The Fire Wardens and the Fire Marshals – these are the unsung heroes of the office space. When fire becomes a real and veritable threat in the office, the Fire Wardens and Marshals ready themselves to organise evacuations, remaining calm under the pressure of emergency.
Their work is vital, yet very rarely needed in most workplaces. When they are needed however, they have to be prepared to answer the call. That preparation starts here, with our ultimate guide to becoming a successful Fire Warden or Fire Marshal:
Depending on your employer, you, as a Fire Warden, may be expected to work from a pre-devised fire evacuation plan provided to you by your company. This plan details how you should respond at every turn in order to successfully evacuate your colleagues.
However, one of your Fire Warden duties might be to come up with said plan. If this is the case, carry out a fire risk assessment of your surroundings, making careful note of the where the fire escapes are. Your assessment should also include the positions of fire extinguishers, fire blankets and fire alarms which may be of help, if the fire is in your immediate vicinity or if the rest of the company is unaware of the threat.
After your assessment, devise a structured, yet simple fire evacuation plan which covers:
In case of a fire emergency, the fire warden is required to step up and be ready to organise the evacuation procedure. At this stage, a range of responsibilities present themselves, the priority of which depend on the size and nature of your workplace. Generally, the first step is to call the fire brigade on learning of a fire, whether that’s from the alarm or from a colleague.
From there on out, you, as the Fire Warden, take up a reactive role. Regardless of workspace, there are common steps to every evacuation. You should direct everyone under their care to their nearest fire escape, ensuring that all personal items and coats are left behind. If the fire is close, you may be required to tackle the fire using fire-fighting equipment such as extinguishers and blankets.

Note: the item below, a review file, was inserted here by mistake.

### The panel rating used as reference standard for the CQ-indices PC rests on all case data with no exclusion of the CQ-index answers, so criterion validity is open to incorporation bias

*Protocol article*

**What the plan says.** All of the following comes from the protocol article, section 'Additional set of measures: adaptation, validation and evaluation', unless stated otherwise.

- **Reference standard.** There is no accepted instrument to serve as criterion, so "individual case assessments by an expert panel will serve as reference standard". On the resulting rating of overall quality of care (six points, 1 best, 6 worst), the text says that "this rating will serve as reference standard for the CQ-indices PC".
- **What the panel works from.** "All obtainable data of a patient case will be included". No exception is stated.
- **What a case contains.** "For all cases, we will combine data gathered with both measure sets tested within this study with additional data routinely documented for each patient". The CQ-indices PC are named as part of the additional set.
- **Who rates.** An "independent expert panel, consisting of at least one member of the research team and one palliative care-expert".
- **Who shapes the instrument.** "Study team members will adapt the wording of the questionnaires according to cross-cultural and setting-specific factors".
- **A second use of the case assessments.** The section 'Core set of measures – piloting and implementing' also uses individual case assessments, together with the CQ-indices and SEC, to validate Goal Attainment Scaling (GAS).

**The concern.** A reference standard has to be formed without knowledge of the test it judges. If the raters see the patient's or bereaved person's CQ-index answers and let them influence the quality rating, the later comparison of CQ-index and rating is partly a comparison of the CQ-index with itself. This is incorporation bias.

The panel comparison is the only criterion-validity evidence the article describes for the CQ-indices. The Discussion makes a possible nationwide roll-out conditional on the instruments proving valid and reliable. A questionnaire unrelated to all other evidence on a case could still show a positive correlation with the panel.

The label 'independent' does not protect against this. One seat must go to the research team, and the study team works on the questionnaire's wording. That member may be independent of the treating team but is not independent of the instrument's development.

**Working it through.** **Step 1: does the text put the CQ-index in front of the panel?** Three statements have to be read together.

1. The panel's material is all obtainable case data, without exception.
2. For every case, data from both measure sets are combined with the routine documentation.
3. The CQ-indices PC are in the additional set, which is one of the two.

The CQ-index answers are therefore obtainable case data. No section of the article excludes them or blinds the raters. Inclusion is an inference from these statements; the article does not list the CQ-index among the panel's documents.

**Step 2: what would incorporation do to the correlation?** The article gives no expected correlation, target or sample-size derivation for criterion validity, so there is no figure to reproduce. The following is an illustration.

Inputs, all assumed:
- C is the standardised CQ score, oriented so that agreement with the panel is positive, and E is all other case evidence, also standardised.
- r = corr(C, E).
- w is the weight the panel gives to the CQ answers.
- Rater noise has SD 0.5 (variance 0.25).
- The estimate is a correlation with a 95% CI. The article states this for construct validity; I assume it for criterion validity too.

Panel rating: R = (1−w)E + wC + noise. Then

Following this, the rooms in the immediate vicinity should be checked door to door where possible and safe, checking that all employees are safely evacuated. On exiting a room, make sure to close as many windows as you can, and close every fire door behind yourself to stop the fire spreading.
Your final responsibility is to head for the assembly point and carry out the roll call, where either you or the chief Fire Warden must run through the names of all employees in your workplace. Await the fire brigade from here and do not re-enter the building at any point.
Thankfully fires are normally a fairly rare occurrence, and this means that Fire Wardens must always stay aware of any risks around their work environment. This can take the form of:
With fire, you can never be too prepared. The good news is that our Fire Safety for Fire Marshals and Wardens Training course is a superb resource for training not only Fire Marshals/Wardens, but also the general workforce. Simple, informative and intuitive, this Fire Warden course runs through general fire safety training and grants an in-depth understanding of the duties and roles of Fire Marshals/Wardens in an easy-to-follow format.
Businesses need a fire warden or marshal, the number of which must be appropriate to the size of the company. All employees acting as fire wardens need to receive at least basic training. A fire warden looks after all elements of fire safety in the workplace, including the emergency plan, fire drills, risk management, etc. Businesses usually ask for volunteers to be fire wardens and basic training is usually then provided at an official fire service training centre in the form of a one-day course.
Do I need a fire warden at work?
Do you need training to be a fire warden?
What does a fire warden do?
How do you become a fire warden?
Businesses need a fire warden or marshal, the number of which must be appropriate to the size of the company.
All employees acting as fire wardens need to receive at least basic training.
A fire warden looks after all elements of fire safety in the workplace, including the emergency plan, fire drills, risk management, etc.
Businesses usually ask for volunteers to be fire wardens and basic training is usually then provided at an official fire service training centre in the form of a one-day course.
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